“Inaction and ambivalence are dangerous,” says Liya Kebede, whose story leaves little room to doubt her conviction. An enthusiastic mother and engaged philanthropist who is pursing acting with equal zest, Kebede started it all with modeling and her exceptional career still has us hooked.
As the first black face to promote prestige cosmetics brand Estée Lauder in 2003 (she’s currently under contract with L’Oreal), the native of Ethiopia was thrust into a racial storm that in the United States, at least, is particularly choppy. While executives said her face broadcast something global—call it beauty without borders—for the American press, she was foremost a black woman at the upper echelon of fashion, by default a symbolic position. Suddenly, at 25, she ranked among icons like Dorothea Church, Patricia Cleveland and Veronica Webb, enlisted, perhaps, unwittingly in a drawn-out case against an exclusionary industry. Kebede acknowledges that racial prejudices are diminishing, but adds, “The fact that we are still discussing this today shows how far we still have to go.”
In so many ways, Kebede’s effect on the industry has been therapeutic. Writing in Time magazine, Kebede’s long-time advocate, designer Tom Ford, recalled being struck at their first encounter by “an aura of goodness and calm that outshines even her extraordinary physical beauty.” Ford cast Kebede in a career-changing show in 1999 for Gucci and then as the face of his second YSL Rive Gauche collection in 2001. His attention fueled a professional flowering encouraged by lynchpins Anna Wintour, editor Carine Roitfeld and photographer Steven Meisel, minted by the imprimatur of French and Italian Vogue, and studded by campaigns for Dolce & Gabbana, Louis Vuitton and Balenciaga to name a few. Modeling is not a terminal career in the same way as dance or sport, but rather then being stymied by considerable success, Kebede went on to diversify her activities:“I think it’s a matter of using privilege in a positive way. I’m very lucky to have a career that gives me the opportunity to give back on a larger scale.”
In 2010 The World Economic Forum named Kebede a Young Global Leader, the same year Time elected her to their list of the 100 most influential people. A spokesperson for the World Health Organization since 2005 on maternal and child health in developing countries, she also works to curtail life-threatening pregnancies through an eponymous foundation. “As a mother of two children and being from Ethiopia, I knew immediately this was something I wanted to support. I was fortunate to have had my children in New York with great medical service, but a lot of women don’t have this opportunity,” Kebede explains. Her foundation aids in providing surgical kits for safe C-sections, bicycle ambulances to get mothers to clinics in time and even solar flashlights to reach remote villages at night. Photos and videos of Kebede in the field capture a life of dust, heat, poignant concern and sullen fatigue, a picture of intractable environments and even tougher skins that you might think doesn’t compare to her appearances in glossy magazines. But, some seamless beauty connects her to the women and children she encounters, just as she ties together a life of modeling and of philanthropy.
It’s always the same radiating Liya. The more she changes, the more she’s herself. Sweet, all-American and friendly at one moment, Kebede can switch to sultry, sombre and exotic at another, with what seems like a mere cock of the head and a sweep of the eyes. Not surprisingly her foray into acting, which started with a cameo in De Niro’s “The Good Shepherd” in 2006, continues to develop after what she calls the “humbling and inspiring challenge” of portraying Somalian model and activist Waris Dirie in “Desert Flower” (2009). This year she concluded several shoots, including among others Italian director Giuseppe Tornatore’s “The Best Offer,” alongside Geoffrey Rush and Jim Sturgess and a Doha Film Institute project “Black Gold” which has been released in Italy, Qatar and Tunisia. She is working with director Hilary Brougher on a film co-starring Sophie Curtis and Kelly Reilly and with Greek-born director Costa-Gravras who is known for political thrillers. Kebede sounds entirely fulfilled: “I am loving the chance to work in the world of moving images. It’s a completely different medium of expression and it’s keeping me on my toes. I’m excited to discover this part of myself.”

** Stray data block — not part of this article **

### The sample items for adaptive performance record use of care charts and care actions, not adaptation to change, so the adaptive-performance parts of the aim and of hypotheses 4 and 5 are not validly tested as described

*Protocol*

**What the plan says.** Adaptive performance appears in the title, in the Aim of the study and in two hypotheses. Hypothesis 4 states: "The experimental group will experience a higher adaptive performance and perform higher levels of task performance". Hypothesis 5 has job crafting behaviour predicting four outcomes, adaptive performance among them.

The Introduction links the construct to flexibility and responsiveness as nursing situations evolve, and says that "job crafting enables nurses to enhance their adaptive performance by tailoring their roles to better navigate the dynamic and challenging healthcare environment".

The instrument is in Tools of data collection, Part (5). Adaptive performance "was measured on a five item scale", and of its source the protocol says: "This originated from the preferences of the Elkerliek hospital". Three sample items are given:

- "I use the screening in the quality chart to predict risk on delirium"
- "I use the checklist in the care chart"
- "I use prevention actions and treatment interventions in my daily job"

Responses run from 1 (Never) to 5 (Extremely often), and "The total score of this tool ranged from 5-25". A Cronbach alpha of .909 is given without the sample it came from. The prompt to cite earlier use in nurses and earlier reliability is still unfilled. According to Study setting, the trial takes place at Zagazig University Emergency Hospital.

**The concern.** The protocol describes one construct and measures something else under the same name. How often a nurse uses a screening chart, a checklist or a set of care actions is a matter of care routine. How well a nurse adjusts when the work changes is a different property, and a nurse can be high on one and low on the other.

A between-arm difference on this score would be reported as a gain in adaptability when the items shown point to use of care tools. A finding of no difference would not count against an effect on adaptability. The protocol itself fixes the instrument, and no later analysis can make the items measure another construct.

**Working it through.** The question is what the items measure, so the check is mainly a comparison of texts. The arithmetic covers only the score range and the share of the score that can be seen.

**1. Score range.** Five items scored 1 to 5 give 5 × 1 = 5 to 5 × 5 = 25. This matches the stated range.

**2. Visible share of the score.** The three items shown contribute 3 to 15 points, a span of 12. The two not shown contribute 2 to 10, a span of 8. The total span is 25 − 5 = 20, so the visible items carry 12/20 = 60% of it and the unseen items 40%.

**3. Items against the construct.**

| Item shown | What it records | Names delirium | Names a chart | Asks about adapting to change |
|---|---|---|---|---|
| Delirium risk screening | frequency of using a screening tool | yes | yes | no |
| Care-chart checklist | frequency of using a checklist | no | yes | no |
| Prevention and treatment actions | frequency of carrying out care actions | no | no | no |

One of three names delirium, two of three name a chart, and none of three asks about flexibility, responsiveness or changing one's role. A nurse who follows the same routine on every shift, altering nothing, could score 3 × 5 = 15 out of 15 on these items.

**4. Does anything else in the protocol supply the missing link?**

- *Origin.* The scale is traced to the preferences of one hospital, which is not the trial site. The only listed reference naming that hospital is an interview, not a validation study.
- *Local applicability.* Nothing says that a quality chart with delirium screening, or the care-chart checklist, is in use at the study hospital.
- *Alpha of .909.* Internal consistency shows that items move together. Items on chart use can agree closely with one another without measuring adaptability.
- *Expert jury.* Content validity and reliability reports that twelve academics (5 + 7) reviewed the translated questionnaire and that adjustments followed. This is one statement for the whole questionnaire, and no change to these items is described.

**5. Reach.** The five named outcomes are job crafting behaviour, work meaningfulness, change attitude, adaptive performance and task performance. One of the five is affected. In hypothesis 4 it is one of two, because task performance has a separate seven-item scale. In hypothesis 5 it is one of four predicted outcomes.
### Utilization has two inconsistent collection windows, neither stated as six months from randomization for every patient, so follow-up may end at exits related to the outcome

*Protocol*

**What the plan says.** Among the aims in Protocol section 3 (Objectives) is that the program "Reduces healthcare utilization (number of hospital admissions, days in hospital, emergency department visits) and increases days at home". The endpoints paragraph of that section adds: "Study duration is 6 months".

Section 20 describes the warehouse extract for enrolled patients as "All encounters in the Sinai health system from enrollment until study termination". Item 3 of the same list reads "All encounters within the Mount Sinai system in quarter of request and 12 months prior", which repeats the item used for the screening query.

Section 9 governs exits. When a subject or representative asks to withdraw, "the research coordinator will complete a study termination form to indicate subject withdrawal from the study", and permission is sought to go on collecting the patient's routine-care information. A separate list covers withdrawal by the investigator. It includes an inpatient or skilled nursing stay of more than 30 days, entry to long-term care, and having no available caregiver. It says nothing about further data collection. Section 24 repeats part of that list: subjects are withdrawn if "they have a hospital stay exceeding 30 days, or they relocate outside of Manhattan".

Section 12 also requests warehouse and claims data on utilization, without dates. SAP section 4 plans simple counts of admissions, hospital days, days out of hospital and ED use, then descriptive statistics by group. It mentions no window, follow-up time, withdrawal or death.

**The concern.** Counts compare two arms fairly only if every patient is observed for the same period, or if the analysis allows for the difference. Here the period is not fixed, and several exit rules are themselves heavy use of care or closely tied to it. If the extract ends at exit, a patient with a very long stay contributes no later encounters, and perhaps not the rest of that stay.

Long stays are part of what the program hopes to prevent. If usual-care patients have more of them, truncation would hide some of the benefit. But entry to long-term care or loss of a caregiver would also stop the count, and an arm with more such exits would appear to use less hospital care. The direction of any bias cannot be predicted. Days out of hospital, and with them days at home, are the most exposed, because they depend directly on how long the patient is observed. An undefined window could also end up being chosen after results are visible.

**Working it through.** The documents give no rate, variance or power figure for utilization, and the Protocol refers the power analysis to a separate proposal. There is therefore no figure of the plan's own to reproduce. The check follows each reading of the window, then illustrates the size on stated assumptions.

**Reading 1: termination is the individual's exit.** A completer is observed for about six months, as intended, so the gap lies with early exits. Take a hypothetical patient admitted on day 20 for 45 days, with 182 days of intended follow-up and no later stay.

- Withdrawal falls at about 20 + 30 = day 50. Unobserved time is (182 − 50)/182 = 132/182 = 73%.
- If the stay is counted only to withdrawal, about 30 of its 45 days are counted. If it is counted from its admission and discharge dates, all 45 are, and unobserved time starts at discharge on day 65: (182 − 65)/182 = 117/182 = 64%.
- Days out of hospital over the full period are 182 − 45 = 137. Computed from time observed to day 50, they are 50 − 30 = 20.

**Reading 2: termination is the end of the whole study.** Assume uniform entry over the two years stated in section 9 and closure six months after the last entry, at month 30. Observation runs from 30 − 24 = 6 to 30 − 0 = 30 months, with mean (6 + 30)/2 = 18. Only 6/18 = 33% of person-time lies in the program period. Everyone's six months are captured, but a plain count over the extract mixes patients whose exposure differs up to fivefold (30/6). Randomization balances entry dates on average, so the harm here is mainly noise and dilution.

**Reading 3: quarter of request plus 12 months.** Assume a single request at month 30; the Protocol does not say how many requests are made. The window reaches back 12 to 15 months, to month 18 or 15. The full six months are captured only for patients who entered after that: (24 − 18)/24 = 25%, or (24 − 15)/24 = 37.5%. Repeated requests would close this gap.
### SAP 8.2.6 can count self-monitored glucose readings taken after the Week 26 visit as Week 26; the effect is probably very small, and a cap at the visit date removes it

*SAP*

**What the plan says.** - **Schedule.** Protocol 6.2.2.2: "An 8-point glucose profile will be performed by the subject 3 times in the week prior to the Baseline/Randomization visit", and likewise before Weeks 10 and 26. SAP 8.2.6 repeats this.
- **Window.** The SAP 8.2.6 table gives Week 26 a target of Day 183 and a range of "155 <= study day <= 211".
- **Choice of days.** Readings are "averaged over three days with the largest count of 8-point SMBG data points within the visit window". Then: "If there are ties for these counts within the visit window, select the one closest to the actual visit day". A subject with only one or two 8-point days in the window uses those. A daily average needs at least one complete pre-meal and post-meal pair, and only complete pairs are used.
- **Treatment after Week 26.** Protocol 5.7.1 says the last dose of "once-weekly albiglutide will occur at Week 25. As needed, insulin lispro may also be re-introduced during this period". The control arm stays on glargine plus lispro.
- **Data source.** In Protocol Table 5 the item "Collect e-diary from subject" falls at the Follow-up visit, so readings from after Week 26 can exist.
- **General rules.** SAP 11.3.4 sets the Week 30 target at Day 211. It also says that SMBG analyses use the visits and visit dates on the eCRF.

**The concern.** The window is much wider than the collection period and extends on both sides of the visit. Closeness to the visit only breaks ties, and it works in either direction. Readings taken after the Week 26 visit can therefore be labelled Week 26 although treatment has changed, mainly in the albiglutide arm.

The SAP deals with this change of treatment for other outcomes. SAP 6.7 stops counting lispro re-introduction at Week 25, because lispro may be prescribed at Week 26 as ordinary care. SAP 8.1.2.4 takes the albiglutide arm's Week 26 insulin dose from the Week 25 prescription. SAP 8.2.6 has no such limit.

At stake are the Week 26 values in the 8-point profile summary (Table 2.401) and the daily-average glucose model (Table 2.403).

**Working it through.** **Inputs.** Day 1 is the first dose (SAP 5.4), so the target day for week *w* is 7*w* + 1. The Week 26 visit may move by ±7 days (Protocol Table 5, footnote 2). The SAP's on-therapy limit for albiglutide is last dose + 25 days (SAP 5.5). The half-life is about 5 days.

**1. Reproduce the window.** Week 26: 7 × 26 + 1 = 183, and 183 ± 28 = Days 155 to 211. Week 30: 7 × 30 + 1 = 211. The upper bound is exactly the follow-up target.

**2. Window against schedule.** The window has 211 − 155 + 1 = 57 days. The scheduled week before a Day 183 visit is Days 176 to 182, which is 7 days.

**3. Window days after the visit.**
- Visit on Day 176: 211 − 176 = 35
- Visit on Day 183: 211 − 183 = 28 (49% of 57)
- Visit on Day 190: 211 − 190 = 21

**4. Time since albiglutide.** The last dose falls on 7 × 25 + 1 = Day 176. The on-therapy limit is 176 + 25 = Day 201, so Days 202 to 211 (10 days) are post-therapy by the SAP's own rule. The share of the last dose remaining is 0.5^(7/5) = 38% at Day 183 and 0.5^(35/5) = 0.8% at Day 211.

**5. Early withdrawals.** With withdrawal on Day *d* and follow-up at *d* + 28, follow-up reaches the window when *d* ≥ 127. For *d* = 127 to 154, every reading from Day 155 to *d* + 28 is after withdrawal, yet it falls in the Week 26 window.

Despite her proliferating committments, Kebede remains true to her roots and hasn’t dropped her sights off fashion. In 2007 she launched a women’s and children’s label called Lemlem which spun-off a home line this year. Lemlem set out to preserve a traditional form of Ethiopian cotton manufacturing, create local jobs, and introduce the product to an urbanized and international clientele, “to add a sense of diversity to the fashion market, while fuelling prosperity in another,” Kebede elaborates. No less a fan of menswear after a childhood spent as the family tomboy—“Give me a man’s jean, a fabulously simple T-shirt and some Church’s oxfords any day.”—her sense of style gravitates to the practical and personal. She admits to loving Azzedine Alaia, The Row, Alexander Wang, Proenza Schouler, Balenciaga and Givenchy at the moment; her favorite wardrobe pieces, however, are Lemlem. In a business like fashion, a mirror able to gloss life with the chiaroscuro of fairytales, Liya Kebede continues to keep it real. The rest of us may be busy sorting out a wardrobe of hang-ups, fashion included, but Liya is not waiting around. She’s moving on, history in tow.